Moving People Across the Canada-United States Border: Legislative and Regulatory Developments in Immigration, the Western Hemisphere Travel Initiative, and Enhanced Drivers’ License Programs Ken Oplinger, President/ CEO Bellingham/Whatcom Chamber of Commerce & Industry email@example.com 360-734-1330 Cleveland, Ohio - 19 April 2008
Surrey, BC, Canada Blaine, WA, USA
U.S./Canada Border Overview Facts • Longest common border that is not militarized or actively patrolled • 4,000 miles contiguous U.S.—5,500 altogether (U.S./Mexico border is 2,000 miles) • 12 states, 8 provinces & 1 territory • 51 million Americans and over 30 million Canadians • 90% of Canadians live within 100 miles SECURE
WHTI Background The Problem • Intelligence Reform and Terrorism Prevention Act (sec. 7209) signed by President Bush in December 2004. • Covers all travel into U.S. (includes U.S. citizens) by Jan 2008. • Required “passport or other document, or combination of documents”- with final rules to come later.
WHTI Background The Problem • Subsequent action by DHS divided the implementation into two areas of travel: • Air Travel: with implementation on 23 January 2007. • Land & Sea Travel: with implementation January 2008. • Congress put language in the FY 2007 DHS Appropriations Bill that set land and sea implementation in June 2009, but allowed it earlier if DHS could certify they were ready. • End of Oral Declarations still January 31, 2008.
WHTI Background The Problem • DHS made it clear they were going to certify preparedness for themselves, and issued a new set of implementation dates for land and sea: • End of oral declarations on 23 January 2008 • Final implementation sometime in the summer of 2008. • Congress put language in the FY 2008 DHS Approps Bill precluding implementation before June 2009. • DHS went forward with the end of oral declarations, and has issued final rule for WHTI with a June 2009 final implementation
WHTI Background Documentation Allowed • Passports • Only 26% of Americans and 40% of Canadians have a passport (30% of Congress) • Costs $97/person in U.S. • 6-8+ weeks to process
WHTI Background Documentation Allowed • Pre-clearance programs • Harder to get than passport • $50 for NEXUS; 6-8 (or less) weeks to process • No guaranteed access to lanes • Low enrollment (180,000 nationwide in NEXUS; only 6% of those eligible are in FAST)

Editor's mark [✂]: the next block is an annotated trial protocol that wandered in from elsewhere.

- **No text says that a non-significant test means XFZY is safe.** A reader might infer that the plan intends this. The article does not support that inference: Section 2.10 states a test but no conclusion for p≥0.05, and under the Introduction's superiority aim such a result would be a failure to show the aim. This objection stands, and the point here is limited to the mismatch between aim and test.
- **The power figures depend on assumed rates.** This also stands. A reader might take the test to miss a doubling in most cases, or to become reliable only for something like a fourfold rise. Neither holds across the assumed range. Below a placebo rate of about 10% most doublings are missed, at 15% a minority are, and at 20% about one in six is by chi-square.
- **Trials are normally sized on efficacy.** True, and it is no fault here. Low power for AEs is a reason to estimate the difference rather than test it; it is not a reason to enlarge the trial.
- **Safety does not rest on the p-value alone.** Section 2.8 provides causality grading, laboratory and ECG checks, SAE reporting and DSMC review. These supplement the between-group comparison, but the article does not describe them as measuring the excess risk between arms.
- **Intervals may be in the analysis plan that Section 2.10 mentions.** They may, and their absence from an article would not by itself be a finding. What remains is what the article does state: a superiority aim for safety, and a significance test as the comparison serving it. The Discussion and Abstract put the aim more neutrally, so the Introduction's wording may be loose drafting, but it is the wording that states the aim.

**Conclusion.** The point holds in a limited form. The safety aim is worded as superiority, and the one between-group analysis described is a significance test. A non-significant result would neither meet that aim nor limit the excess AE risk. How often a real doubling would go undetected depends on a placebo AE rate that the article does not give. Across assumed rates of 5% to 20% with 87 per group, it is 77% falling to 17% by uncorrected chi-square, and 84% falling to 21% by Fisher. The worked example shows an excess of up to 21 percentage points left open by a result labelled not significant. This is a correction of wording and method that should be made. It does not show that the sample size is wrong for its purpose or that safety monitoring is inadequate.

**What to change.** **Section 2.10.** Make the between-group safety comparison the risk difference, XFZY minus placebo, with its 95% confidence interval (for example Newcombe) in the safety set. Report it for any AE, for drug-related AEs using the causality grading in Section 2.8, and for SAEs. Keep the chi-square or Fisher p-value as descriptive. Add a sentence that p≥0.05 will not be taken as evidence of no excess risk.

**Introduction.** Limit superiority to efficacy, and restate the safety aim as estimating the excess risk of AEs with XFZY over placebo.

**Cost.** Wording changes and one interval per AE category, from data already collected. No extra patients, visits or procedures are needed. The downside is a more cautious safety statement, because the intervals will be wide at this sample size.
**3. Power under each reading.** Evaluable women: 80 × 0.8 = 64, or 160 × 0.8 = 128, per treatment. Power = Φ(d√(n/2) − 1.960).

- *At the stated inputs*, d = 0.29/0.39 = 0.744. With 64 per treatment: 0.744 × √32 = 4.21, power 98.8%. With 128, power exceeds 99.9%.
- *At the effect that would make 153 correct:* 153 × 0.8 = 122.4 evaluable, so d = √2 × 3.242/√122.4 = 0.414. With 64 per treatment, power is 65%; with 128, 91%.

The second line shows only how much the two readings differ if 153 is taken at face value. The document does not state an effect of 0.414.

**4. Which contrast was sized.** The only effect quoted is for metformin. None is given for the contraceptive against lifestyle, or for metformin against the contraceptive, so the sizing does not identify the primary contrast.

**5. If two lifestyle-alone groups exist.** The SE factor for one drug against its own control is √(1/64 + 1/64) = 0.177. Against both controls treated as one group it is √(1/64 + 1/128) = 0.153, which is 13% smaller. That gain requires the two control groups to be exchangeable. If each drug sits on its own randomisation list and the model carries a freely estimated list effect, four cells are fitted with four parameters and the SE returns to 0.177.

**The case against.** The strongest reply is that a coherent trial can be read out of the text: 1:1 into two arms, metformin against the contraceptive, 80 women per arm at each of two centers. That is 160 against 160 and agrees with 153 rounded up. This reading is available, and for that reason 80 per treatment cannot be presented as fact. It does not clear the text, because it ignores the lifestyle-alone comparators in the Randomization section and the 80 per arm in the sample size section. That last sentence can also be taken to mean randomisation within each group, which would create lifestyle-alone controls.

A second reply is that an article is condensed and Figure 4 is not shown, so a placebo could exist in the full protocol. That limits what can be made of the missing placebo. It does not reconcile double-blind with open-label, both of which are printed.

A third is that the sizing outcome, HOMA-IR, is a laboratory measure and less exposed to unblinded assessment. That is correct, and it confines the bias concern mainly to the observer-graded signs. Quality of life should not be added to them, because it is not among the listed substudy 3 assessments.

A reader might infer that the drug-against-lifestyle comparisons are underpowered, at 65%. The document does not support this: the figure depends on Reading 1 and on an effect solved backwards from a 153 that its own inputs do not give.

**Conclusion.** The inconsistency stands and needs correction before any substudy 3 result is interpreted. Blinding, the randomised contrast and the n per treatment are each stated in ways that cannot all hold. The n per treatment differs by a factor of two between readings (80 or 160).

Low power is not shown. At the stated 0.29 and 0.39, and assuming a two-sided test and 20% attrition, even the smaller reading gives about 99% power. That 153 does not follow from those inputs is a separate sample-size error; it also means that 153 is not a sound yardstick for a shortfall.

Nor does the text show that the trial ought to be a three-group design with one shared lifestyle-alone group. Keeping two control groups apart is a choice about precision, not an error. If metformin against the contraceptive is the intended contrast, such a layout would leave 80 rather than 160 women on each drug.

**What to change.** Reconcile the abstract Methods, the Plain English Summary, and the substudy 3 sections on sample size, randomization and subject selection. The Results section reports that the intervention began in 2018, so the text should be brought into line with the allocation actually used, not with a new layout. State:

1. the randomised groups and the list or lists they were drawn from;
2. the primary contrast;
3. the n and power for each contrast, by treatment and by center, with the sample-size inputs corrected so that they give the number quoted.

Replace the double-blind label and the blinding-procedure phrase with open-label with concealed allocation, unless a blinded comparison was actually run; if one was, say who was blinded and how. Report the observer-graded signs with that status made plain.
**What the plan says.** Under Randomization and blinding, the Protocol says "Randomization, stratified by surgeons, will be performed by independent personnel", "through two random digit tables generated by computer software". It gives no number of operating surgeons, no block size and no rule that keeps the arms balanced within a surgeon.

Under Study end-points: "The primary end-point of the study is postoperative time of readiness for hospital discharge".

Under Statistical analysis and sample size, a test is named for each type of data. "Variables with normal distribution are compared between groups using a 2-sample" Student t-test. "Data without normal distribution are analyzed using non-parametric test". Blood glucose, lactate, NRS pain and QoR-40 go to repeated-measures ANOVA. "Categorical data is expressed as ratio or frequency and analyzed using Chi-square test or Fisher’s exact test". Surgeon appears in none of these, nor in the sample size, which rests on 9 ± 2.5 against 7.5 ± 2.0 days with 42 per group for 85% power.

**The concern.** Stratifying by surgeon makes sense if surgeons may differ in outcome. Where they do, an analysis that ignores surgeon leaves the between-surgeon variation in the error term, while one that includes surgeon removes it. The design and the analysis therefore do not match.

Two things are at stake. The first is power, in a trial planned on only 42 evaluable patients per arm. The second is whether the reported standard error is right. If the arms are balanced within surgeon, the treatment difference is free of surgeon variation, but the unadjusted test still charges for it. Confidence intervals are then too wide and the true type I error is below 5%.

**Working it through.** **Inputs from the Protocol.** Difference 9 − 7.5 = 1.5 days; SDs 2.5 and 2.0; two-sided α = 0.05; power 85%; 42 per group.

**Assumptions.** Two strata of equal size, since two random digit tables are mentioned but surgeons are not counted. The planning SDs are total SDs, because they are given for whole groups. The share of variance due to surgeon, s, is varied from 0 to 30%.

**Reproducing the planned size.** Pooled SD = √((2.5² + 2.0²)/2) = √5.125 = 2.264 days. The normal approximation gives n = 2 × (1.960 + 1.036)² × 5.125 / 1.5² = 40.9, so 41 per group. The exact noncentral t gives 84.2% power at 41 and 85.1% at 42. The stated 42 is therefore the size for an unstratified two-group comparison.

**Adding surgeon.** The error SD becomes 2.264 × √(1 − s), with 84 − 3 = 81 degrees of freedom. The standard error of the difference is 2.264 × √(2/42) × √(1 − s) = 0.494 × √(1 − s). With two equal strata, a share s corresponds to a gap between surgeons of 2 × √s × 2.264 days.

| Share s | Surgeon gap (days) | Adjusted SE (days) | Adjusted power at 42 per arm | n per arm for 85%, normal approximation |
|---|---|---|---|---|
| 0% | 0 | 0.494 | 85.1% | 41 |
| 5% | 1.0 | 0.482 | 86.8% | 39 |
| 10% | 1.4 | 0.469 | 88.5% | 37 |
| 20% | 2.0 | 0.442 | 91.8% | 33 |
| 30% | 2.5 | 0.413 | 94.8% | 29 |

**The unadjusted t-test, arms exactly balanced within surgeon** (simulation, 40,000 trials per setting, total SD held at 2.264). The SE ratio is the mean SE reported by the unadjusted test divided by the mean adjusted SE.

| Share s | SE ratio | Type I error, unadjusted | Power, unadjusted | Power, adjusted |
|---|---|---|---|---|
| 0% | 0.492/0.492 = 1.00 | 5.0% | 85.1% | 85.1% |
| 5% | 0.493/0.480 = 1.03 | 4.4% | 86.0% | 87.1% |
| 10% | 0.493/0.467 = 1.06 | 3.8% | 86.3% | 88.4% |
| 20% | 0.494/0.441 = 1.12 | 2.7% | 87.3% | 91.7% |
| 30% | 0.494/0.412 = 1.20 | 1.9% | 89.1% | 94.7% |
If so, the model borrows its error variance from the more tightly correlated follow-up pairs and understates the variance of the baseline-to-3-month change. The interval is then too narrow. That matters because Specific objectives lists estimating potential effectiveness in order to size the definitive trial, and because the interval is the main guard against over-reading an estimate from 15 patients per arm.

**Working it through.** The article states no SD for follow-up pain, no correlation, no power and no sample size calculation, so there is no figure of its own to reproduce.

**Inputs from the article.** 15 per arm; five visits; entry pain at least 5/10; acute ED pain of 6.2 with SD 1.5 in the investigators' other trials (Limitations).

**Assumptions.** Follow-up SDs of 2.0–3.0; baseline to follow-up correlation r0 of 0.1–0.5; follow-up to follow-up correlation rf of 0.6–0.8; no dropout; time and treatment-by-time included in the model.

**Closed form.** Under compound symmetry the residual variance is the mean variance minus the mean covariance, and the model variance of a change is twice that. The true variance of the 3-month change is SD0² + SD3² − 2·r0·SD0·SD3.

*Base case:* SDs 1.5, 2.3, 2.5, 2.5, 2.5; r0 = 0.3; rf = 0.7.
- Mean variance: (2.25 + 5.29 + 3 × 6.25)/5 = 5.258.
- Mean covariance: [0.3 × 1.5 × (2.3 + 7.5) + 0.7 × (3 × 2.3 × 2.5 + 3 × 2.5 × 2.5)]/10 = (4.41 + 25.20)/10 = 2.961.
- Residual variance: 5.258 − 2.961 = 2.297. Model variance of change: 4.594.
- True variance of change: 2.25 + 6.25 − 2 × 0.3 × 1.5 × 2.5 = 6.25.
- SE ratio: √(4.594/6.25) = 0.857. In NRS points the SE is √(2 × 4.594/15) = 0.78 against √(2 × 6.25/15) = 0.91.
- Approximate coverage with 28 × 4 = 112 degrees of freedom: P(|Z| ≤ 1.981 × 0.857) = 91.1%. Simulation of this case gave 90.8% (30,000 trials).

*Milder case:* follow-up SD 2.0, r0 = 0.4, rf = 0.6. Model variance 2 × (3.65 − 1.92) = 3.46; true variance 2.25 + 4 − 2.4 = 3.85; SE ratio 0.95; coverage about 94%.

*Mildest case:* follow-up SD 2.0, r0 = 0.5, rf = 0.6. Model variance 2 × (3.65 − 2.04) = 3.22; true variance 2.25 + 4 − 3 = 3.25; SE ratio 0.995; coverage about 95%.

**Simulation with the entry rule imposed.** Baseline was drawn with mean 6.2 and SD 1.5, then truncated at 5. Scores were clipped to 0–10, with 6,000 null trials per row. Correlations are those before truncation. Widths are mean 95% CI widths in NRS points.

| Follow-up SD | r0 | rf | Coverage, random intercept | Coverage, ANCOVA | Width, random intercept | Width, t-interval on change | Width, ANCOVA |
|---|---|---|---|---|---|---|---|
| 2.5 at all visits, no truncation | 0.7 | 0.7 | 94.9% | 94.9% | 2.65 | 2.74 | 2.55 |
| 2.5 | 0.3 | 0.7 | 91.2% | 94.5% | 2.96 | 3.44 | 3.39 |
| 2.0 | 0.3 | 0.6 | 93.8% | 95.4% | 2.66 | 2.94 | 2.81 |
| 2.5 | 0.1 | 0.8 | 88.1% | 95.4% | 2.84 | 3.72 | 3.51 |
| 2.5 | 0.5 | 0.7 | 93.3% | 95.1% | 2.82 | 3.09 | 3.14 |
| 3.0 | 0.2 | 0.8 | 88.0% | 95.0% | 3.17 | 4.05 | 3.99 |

WHTI Background Documentation Allowed • “Passport Lite”—new border ID (PASS Card) • Similar documentation and wait times as passport • Cheaper and easier to carry than passport ($45) • Does not address spontaneous travelers • Doesn’t apply to Canadians !!!
Support for EDL • Machine Readable Zone • RFID Chip • Nationality
Level of Interest • US • YES: Vermont, Arizona, New York, Michigan and Washington • IN PROCESS: California, Texas • Canada • YES: Ontario, Manitoba, BC, Quebec • IN PROCESS: New Brunswick, Nova Scotia
BESTT and WHTI • July 2005 – Supported a “Real-ID” Solution to WHTI. (Law of the Land) • Spent 05/06 pushing for use of existing drivers’ licenses – upgraded to Real-ID standards • Easier to get than PASS Card • More secure • More discretionary
BESTT and WHTI • Chertoff gives his support for a “Real-ID Solution” in July 2006 (Edmonton, AB, with Stockwell Day) • Governor Gregoire and Premier Campbell Hold Summit August 2006, announce plans for Enhanced Drivers’ License (EDL) • Washington becomes first state to sign MOU with DHS, Spring 2007.
What is BESTT? • A Partnership Coordinated by the: • Bellingham/Whatcom Chamber • Detroit Regional Chamber • Buffalo Niagara Partnership. • 125 Members from 10 states and 5 provinces • Grassroots Focus – Specifically addressing the needs and concerns of border communities
What is BESTT? • Three organizations agree to work on WHTI (7/05) • First WHTI hearing (10/05) • First D.C. Fly In (11/05) • BESTT officially named (12/05) • D.C. Fly-in with 200+ lawmaker contacts (2/06, 9/06, 3/07, 10/07) • On-going presence in D.C. ever since
More Information www.BESTTCoalition.com